>>> 603. What gives there? Anyway, i'm willing to spend maybe a few
>>> hundred bucks on another mic if it helps. Any advice/suggestions??
>>
>> What specifically is wrong?
>>
> thanks for a sensible question.
> Well let me put it simply, It (the recording) doesn't sound as good as
> is does to my ears while playing. It seems to lack depth. The
> classical guitar has some beautiful nuances that the mics are just not
> catching. They reproduce the mids very well but the rest is lacking.
>
>> jb

Well THAT sounds like the mics, preamps and A/D converters. You may have to
kick it up a notch equipment-wise. The best way to do that might be to go to
a real studio.

Regards,

Ty Ford


-- Ty Ford's equipment reviews, audio samples, rates and other audiocentric
stuff are at www.tyford.com
Anonymous
November 9, 2004 1:46:59 PM

Archived from groups: rec.audio.pro (More info?)

"Paul Stamler" <pstamlerhell@pobox.com> wrote in message news:<G5%jd.81009$OD2.54478@bgtnsc05-news.ops.worldnet.att.net>...
> "Steve King" <steve@REMOVETHISSPAMBLOCKsteveking.net> wrote in message
> news:iOWdnYfwe8xwow3cRVn-jw@comcast.com...
> Lest you think he's being sarcastic...he isn't. A microphone up above the
> guitar, at about head level, pointing down, can get remarkable results. A
> pair of them, on either side, can do well too.
>
> However...I don't know of any recording system, with any microphone, that
> can capture everything your ears hear. I don't care what you use, it will
> not sound the same. You can get recordings that sound wonderful, that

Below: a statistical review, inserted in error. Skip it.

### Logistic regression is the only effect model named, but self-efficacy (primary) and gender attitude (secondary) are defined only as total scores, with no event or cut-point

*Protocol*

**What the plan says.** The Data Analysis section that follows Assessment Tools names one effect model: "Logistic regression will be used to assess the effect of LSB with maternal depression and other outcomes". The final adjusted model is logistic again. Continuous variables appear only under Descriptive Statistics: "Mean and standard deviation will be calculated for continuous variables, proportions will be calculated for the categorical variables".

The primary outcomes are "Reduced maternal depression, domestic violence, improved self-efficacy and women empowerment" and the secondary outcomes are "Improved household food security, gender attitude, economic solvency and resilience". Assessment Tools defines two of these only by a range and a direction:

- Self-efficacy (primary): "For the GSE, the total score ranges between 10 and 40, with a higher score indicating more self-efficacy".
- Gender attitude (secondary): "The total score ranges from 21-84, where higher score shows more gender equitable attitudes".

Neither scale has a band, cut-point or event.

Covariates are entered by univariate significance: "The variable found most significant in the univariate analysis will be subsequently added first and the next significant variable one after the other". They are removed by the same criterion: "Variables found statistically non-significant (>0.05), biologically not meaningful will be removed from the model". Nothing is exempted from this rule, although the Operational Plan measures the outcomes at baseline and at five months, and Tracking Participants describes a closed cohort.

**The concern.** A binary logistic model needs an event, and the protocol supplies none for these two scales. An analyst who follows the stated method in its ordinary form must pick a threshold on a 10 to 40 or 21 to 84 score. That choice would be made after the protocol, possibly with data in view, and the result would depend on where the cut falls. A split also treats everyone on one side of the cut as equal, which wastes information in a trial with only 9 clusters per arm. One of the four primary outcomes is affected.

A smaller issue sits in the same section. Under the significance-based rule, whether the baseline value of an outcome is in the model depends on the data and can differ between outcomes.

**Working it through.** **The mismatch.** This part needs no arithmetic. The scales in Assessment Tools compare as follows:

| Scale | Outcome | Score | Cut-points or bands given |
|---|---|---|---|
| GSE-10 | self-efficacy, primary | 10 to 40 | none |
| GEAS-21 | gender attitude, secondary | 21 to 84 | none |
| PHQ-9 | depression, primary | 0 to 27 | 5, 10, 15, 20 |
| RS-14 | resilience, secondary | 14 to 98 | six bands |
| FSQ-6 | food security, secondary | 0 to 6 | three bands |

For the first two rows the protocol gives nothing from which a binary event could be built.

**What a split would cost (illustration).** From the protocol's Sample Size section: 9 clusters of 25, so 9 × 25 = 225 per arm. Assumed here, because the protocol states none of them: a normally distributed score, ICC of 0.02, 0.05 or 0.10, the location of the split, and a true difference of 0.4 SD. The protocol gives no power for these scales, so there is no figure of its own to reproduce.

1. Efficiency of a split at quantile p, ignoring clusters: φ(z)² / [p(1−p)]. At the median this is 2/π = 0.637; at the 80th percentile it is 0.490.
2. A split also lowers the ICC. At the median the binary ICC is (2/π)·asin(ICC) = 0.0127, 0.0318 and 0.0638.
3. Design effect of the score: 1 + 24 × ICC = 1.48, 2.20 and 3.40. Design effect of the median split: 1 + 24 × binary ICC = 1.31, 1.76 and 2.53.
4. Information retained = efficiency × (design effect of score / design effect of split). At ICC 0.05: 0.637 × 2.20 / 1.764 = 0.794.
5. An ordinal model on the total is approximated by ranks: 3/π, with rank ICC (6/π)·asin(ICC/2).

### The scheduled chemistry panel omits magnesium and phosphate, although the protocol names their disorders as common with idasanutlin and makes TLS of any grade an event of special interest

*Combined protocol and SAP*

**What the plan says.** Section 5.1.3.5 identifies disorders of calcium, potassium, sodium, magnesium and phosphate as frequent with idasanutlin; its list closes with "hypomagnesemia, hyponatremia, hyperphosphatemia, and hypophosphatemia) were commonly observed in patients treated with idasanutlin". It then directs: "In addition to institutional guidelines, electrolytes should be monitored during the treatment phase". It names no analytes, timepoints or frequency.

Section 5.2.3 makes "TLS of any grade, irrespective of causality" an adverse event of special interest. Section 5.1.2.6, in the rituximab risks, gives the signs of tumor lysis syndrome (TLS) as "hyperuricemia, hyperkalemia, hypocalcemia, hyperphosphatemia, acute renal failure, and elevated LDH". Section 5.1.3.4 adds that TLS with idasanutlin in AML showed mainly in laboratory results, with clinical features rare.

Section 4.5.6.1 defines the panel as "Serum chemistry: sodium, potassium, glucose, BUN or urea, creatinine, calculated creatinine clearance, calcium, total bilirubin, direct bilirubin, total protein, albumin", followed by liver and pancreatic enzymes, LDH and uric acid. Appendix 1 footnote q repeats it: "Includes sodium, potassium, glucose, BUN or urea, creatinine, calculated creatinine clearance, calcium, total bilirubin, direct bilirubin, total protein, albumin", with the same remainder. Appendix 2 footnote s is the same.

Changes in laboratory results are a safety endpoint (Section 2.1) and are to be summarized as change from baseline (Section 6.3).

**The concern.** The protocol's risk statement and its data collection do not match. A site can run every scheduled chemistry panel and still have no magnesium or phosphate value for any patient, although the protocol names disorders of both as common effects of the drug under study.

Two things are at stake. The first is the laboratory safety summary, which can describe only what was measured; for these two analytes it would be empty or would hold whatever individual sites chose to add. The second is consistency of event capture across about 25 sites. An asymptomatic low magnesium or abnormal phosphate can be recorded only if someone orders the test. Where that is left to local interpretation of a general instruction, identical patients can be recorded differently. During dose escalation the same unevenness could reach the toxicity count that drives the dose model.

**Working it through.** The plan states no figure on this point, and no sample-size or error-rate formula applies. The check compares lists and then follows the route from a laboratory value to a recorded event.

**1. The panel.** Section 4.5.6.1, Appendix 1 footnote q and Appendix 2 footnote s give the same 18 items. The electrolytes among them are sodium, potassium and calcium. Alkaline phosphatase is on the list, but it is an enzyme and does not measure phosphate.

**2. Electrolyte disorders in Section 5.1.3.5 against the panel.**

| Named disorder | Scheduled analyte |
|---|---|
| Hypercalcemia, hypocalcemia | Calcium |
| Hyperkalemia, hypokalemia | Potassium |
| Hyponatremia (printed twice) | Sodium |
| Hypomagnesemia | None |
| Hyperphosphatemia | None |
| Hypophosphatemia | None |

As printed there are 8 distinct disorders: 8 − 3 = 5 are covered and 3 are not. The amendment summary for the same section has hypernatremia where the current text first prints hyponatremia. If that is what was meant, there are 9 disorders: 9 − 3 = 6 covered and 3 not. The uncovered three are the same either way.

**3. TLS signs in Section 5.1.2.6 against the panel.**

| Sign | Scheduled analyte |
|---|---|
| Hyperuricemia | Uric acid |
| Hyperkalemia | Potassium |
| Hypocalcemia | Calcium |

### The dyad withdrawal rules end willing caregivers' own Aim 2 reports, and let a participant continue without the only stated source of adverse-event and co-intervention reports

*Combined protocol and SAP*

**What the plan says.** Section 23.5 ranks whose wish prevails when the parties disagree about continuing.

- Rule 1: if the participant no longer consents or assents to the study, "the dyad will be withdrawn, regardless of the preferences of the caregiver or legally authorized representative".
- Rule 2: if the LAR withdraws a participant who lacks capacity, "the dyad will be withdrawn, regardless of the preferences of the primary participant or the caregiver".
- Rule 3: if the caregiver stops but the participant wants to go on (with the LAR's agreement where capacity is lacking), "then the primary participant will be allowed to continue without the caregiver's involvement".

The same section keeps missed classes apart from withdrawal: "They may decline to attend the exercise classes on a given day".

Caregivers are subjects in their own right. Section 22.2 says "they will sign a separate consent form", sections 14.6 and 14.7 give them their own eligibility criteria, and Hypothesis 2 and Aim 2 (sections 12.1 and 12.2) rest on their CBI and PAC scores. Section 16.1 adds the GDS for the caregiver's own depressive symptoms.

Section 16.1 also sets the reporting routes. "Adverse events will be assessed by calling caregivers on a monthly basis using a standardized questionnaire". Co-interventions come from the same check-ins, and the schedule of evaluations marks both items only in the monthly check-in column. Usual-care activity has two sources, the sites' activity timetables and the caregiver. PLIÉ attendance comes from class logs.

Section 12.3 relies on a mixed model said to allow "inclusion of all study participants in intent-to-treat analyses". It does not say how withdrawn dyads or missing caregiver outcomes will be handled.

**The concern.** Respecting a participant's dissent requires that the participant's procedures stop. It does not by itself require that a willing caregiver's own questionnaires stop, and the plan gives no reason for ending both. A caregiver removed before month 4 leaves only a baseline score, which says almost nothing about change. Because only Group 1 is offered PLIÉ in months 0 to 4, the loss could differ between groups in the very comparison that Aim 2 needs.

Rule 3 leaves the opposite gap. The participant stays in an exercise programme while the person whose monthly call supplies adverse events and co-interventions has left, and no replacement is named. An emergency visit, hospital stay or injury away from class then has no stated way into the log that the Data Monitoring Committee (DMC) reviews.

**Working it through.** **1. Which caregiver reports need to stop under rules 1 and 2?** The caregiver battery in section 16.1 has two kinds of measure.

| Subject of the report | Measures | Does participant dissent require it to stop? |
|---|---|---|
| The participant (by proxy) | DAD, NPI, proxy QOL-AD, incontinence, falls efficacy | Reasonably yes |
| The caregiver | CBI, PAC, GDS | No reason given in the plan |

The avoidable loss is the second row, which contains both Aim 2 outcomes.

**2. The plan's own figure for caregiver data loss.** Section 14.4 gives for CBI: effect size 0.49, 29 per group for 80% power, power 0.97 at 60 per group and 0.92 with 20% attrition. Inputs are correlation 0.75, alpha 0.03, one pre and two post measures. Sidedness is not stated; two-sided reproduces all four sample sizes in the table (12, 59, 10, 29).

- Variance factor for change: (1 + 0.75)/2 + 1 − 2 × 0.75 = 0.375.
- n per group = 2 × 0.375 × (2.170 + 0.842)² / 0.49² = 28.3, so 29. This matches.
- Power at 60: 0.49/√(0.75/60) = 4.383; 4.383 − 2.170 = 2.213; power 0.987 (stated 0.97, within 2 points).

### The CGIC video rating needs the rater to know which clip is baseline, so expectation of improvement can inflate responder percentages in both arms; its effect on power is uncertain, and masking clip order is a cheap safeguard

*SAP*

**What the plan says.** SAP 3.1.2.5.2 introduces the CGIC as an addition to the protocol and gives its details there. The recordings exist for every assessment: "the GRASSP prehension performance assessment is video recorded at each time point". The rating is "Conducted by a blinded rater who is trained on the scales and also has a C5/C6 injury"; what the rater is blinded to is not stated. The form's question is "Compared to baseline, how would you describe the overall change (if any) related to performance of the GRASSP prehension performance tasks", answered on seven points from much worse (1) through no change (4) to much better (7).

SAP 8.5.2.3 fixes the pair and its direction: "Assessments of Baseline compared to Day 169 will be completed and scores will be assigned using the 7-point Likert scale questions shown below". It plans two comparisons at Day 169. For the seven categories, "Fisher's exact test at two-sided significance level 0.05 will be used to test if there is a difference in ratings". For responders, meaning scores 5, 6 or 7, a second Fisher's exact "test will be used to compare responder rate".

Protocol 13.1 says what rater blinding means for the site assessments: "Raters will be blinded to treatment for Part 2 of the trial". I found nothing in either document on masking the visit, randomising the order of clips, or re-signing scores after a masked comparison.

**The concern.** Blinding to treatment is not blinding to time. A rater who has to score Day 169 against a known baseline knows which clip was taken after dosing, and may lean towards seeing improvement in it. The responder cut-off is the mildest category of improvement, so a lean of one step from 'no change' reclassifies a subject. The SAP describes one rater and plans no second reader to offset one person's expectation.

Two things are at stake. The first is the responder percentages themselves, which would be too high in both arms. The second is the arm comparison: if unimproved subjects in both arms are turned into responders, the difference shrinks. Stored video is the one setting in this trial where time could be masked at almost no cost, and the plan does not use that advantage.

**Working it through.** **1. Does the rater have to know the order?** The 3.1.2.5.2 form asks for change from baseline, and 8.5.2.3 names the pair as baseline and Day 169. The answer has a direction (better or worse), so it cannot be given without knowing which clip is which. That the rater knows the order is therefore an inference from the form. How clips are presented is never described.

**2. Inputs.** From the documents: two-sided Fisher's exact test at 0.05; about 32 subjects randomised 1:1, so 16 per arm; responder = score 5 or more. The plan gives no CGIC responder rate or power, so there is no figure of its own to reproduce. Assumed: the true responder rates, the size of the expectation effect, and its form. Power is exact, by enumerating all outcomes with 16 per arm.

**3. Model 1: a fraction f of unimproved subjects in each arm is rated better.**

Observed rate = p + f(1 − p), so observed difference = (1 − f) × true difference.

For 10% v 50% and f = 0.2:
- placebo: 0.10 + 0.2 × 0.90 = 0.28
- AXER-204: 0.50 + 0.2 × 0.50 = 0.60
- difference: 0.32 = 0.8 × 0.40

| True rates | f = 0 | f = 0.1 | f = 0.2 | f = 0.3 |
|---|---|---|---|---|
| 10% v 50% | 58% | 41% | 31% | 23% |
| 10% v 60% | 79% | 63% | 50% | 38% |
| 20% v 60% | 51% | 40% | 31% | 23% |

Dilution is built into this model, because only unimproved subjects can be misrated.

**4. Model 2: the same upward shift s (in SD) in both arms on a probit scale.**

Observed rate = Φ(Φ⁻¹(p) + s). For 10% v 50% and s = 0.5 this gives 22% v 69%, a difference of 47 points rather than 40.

> communicate the joy and sorrow of your music, that are sumptuous and rich
> and warm and sparkly and all the things a good guitar can be, but they'll
> still be less than what your ears hear. In some ways, the art and science of
> recording and playback are still pretty darn primitive.
>
> Oh, and rooms that sound wonderful to the player are often dreadful for
> recording. Microphones don't hear the way people do.
>
> That said, you can have a lot of fun. Let's start with a basic question:
> what are the dimensions of your room, and is it carpeted?
>
> Peace,
> Paul
OK, let me rephrase that. It doesn't sound as good as other classical
guitar recordings i have on disk. You know, like professional ones.
I'm afraid I'll get pounced on when i describe the 'room' but here it
goes. I sit on the top of a stairway in a hallway facing the stairs,
all stairs and floors carpeted, ceiling is about 20 feet high in front
of me but about 9 feet high above my head. it's too complicated to
describe dimensions further than this because the stairway curves
around. Nonetheless, the acoustic sweetspot of my house. There is a
little reverb from the hall but not too much.
Anonymous
November 9, 2004 4:53:22 PM

Archived from groups: rec.audio.pro (More info?)

caveplayer <cruth@hologic.com> wrote:
>OK, let me rephrase that. It doesn't sound as good as other classical
>guitar recordings i have on disk. You know, like professional ones.
>I'm afraid I'll get pounced on when i describe the 'room' but here it
>goes. I sit on the top of a stairway in a hallway facing the stairs,
>all stairs and floors carpeted, ceiling is about 20 feet high in front
>of me but about 9 feet high above my head. it's too complicated to
>describe dimensions further than this because the stairway curves